The most constructive way that I’ve coped with grief has been to observe dark moments of experience — the disorientation, the despair, the distress – and then search for the specific words to describe these moments. Transforming the chaos and confusion into nouns, verbs, and adjectives made me feel more grounded. Verbalization made grief more bearable.
Over time, still grieving, I continued to write. I also continued to read and re-read my past writings. Remembering and reading about past dark moments created feelings of recognition, reliability, and relatability when similar dark moments resurfaced, again and again.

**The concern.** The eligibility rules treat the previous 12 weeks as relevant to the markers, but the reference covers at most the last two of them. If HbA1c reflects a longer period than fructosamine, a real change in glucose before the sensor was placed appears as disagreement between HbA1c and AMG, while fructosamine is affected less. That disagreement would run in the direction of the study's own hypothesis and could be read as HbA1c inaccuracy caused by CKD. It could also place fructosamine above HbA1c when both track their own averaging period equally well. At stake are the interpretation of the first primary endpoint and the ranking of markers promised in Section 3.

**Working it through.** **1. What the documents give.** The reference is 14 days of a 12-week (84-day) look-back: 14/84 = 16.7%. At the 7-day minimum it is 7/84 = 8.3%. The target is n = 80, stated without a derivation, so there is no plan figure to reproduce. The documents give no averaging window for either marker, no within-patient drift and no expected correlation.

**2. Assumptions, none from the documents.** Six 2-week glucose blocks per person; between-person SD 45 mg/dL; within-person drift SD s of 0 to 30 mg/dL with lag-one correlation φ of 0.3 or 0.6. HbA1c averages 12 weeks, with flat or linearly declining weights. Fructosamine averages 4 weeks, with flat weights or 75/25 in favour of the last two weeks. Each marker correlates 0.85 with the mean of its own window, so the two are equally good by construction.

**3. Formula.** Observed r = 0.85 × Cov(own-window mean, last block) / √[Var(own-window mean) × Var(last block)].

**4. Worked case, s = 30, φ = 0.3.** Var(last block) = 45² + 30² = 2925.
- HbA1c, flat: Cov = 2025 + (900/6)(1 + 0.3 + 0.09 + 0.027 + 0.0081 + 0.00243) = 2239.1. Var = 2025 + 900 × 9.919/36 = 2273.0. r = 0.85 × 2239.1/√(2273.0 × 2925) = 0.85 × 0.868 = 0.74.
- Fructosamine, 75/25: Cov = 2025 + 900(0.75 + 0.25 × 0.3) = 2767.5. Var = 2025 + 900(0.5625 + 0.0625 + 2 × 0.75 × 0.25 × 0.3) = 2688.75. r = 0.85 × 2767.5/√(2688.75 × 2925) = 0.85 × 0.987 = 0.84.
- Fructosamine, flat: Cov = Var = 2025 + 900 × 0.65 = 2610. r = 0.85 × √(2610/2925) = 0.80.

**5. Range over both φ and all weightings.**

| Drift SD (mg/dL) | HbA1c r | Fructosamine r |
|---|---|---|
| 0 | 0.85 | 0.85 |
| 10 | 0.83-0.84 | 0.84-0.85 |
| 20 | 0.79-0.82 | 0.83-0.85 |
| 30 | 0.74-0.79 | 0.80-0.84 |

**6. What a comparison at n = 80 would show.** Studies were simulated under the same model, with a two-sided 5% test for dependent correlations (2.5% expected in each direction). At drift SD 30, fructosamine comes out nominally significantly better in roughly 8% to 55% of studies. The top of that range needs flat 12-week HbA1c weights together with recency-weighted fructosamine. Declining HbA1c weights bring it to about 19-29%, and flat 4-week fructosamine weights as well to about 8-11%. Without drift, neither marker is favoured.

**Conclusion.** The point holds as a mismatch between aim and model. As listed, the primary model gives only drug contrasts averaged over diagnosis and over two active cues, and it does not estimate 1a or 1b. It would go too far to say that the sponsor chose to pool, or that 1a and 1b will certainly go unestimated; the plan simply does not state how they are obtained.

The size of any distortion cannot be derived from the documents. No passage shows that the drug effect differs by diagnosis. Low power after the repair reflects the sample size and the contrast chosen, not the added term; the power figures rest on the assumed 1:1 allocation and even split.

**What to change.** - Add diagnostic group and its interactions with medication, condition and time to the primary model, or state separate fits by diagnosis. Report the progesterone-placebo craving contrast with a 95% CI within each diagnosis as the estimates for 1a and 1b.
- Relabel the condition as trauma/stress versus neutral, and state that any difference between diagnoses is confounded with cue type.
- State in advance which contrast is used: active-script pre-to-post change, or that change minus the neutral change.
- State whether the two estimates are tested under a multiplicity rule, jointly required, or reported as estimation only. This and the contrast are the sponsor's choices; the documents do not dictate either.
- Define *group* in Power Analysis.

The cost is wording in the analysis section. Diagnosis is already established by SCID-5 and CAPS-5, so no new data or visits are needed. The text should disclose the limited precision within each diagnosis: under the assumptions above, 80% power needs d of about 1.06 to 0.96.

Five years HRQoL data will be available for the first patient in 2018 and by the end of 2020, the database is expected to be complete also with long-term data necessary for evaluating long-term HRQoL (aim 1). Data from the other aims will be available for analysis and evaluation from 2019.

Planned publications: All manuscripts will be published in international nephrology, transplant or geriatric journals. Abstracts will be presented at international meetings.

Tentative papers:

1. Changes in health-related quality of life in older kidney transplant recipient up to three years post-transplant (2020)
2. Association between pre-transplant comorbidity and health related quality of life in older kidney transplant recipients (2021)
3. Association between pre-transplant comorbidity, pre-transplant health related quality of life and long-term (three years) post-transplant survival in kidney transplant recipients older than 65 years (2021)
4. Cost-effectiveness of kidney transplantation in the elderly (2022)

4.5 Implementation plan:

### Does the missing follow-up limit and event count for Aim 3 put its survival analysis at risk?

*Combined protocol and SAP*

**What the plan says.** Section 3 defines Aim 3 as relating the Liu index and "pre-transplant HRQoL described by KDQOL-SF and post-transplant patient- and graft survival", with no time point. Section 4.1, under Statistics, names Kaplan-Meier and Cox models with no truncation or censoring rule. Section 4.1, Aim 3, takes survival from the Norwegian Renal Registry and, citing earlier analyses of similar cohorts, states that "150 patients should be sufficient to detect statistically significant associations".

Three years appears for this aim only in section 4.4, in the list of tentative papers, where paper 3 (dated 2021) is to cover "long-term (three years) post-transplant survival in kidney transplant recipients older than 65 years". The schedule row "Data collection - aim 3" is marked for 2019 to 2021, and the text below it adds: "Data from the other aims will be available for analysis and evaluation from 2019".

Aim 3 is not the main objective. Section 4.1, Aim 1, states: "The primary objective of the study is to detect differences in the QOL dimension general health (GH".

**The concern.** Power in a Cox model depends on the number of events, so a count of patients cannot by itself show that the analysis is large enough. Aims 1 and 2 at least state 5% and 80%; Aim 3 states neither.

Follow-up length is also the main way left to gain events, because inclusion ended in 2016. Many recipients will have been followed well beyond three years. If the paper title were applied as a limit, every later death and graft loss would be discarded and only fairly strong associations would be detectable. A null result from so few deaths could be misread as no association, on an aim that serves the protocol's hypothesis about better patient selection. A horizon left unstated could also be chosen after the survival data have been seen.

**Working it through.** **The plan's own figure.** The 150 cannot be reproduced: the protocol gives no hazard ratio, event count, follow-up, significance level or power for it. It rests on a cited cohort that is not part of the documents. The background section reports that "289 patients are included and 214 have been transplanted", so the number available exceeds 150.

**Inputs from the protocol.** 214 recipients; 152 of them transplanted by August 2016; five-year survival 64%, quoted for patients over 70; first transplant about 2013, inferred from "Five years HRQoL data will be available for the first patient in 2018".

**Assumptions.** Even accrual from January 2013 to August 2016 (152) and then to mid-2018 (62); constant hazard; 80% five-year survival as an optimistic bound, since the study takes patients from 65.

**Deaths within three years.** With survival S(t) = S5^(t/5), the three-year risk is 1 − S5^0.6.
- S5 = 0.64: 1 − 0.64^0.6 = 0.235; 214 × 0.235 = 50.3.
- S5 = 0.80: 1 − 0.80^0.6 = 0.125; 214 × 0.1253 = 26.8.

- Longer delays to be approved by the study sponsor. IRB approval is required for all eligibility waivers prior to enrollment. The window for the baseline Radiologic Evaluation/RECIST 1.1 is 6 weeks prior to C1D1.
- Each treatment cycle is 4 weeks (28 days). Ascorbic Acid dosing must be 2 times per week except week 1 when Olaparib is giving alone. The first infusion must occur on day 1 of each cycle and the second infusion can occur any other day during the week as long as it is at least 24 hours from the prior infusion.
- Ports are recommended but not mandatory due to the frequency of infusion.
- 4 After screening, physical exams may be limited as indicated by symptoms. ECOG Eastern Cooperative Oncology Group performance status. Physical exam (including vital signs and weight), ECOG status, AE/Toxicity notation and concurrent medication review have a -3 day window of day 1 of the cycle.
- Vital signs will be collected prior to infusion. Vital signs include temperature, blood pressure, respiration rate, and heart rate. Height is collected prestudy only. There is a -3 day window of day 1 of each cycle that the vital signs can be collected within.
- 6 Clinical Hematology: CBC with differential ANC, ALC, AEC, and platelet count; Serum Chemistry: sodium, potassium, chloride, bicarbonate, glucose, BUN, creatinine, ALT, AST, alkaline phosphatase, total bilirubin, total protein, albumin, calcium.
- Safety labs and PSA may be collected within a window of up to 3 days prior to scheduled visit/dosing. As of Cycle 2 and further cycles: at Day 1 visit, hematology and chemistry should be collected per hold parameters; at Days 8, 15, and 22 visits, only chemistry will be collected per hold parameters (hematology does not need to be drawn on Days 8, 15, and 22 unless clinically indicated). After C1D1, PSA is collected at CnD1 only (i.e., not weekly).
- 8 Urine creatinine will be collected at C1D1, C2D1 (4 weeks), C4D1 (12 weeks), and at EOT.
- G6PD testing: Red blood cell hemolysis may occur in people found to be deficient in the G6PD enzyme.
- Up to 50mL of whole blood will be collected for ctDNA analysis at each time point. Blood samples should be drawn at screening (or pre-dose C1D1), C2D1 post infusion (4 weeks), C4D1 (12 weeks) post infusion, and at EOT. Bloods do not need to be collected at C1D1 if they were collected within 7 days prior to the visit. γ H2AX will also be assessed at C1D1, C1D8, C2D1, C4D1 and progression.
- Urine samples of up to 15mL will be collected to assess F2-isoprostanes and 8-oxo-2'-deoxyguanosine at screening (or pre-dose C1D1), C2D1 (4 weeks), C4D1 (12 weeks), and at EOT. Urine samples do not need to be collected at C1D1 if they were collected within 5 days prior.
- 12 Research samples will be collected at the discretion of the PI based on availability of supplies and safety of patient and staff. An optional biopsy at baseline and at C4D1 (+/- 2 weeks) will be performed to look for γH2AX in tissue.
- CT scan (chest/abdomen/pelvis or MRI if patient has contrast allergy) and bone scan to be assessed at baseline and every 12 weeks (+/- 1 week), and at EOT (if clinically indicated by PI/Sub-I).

At this point, it’s been just over four years since my husband died. And now, when I read my past journals and essays, I don’t recognize my former self. That writer feels validating and relatable, but she doesn’t feel like me. Is this yet another paradox of grief? The sadness remains, yet also changes. And those of us in grief remain steadfast in our love and sadness — even while grief also shapes us into new forms.
Grief, like love, never ends. But it changes. And it changes us.